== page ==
These and other features of the invention will now be described with reference to the drawings of a preferred embodiment which is intended to illustrate and not to limit the invention, and in which:
FIG. 1 is a side elevational view of a marine outboard motor which incorporates a blow-by gas ventilation system in accordance with a preferred embodiment of the present invention;
FIG. 2 is an enlarged, cut-away side elevational view of a power head of the marine outboard motor of FIG. 1;
FIG. 3 is a top plan view of the power head of FIG. 2 with a top cowling of the power head removed to expose an engine;
FIG. 4 is a plan view of a filter of the blow-by gas ventilation system of FIG. 2;
FIG. 5 is a cross-sectional view of the filter of FIG. 4 taken along line 5--5; and
FIG. 6 is a partial cross-sectional view taken through a series of induction pipes of an induction system of the power head of FIG. 2, taken along line 6--6.
FIG. 1 illustrates a marine outboard drive 10 which incorporates a blow-by gas ventilation system 12 configured in accordance with a preferred embodiment of the present invention. In the illustrated embodiment, the outboard drive 10 is depicted as an outboard motor for mounting on the stern of a watercraft. It is contemplated, however, that those skilled in the art will readily appreciate that the present blow-by gas ventilation system 12 can be applied to an engine of an inboard-outboard motor of a watercraft as well.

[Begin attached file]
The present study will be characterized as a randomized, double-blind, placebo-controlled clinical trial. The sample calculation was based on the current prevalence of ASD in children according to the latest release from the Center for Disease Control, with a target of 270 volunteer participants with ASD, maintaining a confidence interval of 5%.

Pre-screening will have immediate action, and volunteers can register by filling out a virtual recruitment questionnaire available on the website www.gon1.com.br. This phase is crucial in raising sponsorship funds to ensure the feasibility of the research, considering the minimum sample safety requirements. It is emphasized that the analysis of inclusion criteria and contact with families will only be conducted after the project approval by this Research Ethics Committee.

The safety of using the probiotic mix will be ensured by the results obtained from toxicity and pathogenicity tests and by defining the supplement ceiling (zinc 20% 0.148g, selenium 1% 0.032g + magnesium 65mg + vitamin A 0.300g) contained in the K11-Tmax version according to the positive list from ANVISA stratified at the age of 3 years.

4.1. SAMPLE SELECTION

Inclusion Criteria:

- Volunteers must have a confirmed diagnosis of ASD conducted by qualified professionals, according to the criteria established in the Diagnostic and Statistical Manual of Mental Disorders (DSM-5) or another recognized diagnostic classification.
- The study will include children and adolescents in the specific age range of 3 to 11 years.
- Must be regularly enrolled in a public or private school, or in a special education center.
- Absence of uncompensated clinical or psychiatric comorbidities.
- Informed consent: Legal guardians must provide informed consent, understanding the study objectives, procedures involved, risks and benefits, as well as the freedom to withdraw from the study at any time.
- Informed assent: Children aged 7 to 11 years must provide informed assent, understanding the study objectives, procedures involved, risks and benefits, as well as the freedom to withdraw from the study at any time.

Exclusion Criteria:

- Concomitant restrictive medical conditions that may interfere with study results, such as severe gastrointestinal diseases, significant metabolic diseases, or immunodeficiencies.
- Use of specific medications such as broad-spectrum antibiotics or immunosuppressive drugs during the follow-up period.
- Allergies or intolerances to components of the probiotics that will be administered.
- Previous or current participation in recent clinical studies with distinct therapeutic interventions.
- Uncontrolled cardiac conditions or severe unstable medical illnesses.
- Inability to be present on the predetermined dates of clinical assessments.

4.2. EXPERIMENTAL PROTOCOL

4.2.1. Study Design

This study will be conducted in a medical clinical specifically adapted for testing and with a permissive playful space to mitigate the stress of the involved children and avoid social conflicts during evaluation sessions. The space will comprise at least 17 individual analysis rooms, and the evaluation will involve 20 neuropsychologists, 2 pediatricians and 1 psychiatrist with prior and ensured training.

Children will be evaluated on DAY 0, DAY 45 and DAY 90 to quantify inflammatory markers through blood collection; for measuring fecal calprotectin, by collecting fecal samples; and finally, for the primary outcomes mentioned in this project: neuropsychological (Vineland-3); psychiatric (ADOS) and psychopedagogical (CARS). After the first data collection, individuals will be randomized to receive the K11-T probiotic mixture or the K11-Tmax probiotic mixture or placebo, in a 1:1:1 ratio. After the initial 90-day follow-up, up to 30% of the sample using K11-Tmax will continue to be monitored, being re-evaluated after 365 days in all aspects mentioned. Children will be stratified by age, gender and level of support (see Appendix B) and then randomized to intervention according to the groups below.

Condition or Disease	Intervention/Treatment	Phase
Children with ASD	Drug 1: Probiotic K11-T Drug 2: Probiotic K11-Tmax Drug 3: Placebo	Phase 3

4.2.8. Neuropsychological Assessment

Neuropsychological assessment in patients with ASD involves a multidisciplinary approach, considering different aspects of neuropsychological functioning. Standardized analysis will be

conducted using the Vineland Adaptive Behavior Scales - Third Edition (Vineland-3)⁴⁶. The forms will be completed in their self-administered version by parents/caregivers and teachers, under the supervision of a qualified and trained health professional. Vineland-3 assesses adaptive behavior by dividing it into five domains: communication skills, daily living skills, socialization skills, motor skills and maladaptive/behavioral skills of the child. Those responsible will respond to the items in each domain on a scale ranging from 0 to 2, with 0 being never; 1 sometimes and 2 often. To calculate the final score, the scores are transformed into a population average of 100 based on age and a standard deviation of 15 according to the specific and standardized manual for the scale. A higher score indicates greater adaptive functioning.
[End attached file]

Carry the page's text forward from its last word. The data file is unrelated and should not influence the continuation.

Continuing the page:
In the embodiment illustrated in FIG. 1, the outboard drive 10 has a power head 14 which includes an internal combustion engine 16. A protective cowling assembly 18 of a known type surrounds the engine 16. The cowling assembly 18 desirably includes a lower tray portion 20 and a top cowling member 22. These elements 20, 22 of the protective cowling assembly 18 together define an engine compartment 21 which houses the engine 16.
With reference to FIG. 2, the top cowling 22 includes a relief 23 which includes at least one aperture 25. The aperture 25 opens into the engine compartment 21 of the cowling assembly 18. A handle insert 27 is affixed to the top cowling 22 within the recess 23 and over the aperture 25. The handle insert 27 includes an inlet opening 29 to allow ambient air to flow inside the handle insert 27, through the aperture 25 and into the engine compartment 21. The handle insert 27 also includes a baffle 31 disposed between the inlet opening 29 and the cowling aperture 25 to inhibit water flow into the engine compartment 21. As known in the art, the configuration of the opening 29 provides an effective drain for the water removed from the influent air flow by the baffle 31, as well as functions as a handle for raising and lowering the outboard drive 10.